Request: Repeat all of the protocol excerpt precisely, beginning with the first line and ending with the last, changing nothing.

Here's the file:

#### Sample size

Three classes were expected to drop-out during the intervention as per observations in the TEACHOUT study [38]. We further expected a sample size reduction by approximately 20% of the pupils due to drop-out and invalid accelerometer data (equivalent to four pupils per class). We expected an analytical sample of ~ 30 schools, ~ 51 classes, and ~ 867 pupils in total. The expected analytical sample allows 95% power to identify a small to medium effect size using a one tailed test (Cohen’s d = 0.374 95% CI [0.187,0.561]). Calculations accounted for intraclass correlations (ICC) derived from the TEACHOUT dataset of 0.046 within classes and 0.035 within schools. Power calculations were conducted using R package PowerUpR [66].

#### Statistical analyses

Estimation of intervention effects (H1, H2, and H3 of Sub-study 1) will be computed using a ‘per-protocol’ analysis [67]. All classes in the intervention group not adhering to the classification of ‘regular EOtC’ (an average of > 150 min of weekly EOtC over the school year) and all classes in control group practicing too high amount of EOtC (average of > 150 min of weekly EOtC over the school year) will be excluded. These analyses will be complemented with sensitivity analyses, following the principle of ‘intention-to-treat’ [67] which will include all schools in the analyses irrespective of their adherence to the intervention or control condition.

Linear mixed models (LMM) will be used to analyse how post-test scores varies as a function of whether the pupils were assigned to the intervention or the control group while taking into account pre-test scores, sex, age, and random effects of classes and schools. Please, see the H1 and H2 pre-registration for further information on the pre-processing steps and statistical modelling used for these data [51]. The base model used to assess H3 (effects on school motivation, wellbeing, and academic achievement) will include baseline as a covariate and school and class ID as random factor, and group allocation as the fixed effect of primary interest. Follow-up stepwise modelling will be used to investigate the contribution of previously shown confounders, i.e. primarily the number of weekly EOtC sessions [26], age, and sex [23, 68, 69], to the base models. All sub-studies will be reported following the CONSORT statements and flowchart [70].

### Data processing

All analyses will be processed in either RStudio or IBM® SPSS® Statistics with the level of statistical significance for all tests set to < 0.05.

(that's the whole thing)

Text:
#### Sample size

Three classes were expected to drop-out during the intervention as per observations in the TEACHOUT study [38]. We further expected a sample size reduction by approximately 20% of the pupils due to drop-out and invalid accelerometer data (equivalent to four pupils per class). We expected an analytical sample of ~ 30 schools, ~ 51 classes, and ~ 867 pupils in total. The expected analytical sample allows 95% power to identify a small to medium effect size using a one tailed test (Cohen’s d = 0.374 95% CI [0.187,0.561]). Calculations accounted for intraclass correlations (ICC) derived from the TEACHOUT dataset of 0.046 within classes and 0.035 within schools. Power calculations were conducted using R package PowerUpR [66].

#### Statistical analyses

Estimation of intervention effects (H1, H2, and H3 of Sub-study 1) will be computed using a ‘per-protocol’ analysis [67]. All classes in the intervention group not adhering to the classification of ‘regular EOtC’ (an average of > 150 min of weekly EOtC over the school year) and all classes in control group practicing too high amount of EOtC (average of > 150 min of weekly EOtC over the school year) will be excluded. These analyses will be complemented with sensitivity analyses, following the principle of ‘intention-to-treat’ [67] which will include all schools in the analyses irrespective of their adherence to the intervention or control condition.

Linear mixed models (LMM) will be used to analyse how post-test scores varies as a function of whether the pupils were assigned to the intervention or the control group while taking into account pre-test scores, sex, age, and random effects of classes and schools. Please, see the H1 and H2 pre-registration for further information on the pre-processing steps and statistical modelling used for these data [51]. The base model used to assess H3 (effects on school motivation, wellbeing, and academic achievement) will include baseline as a covariate and school and class ID as random factor, and group allocation as the fixed effect of primary interest. Follow-up stepwise modelling will be used to investigate the contribution of previously shown confounders, i.e. primarily the number of weekly EOtC sessions [26], age, and sex [23, 68, 69], to the base models. All sub-studies will be reported following the CONSORT statements and flowchart [70].

### Data processing

All analyses will be processed in either RStudio or IBM® SPSS® Statistics with the level of statistical significance for all tests set to < 0.05.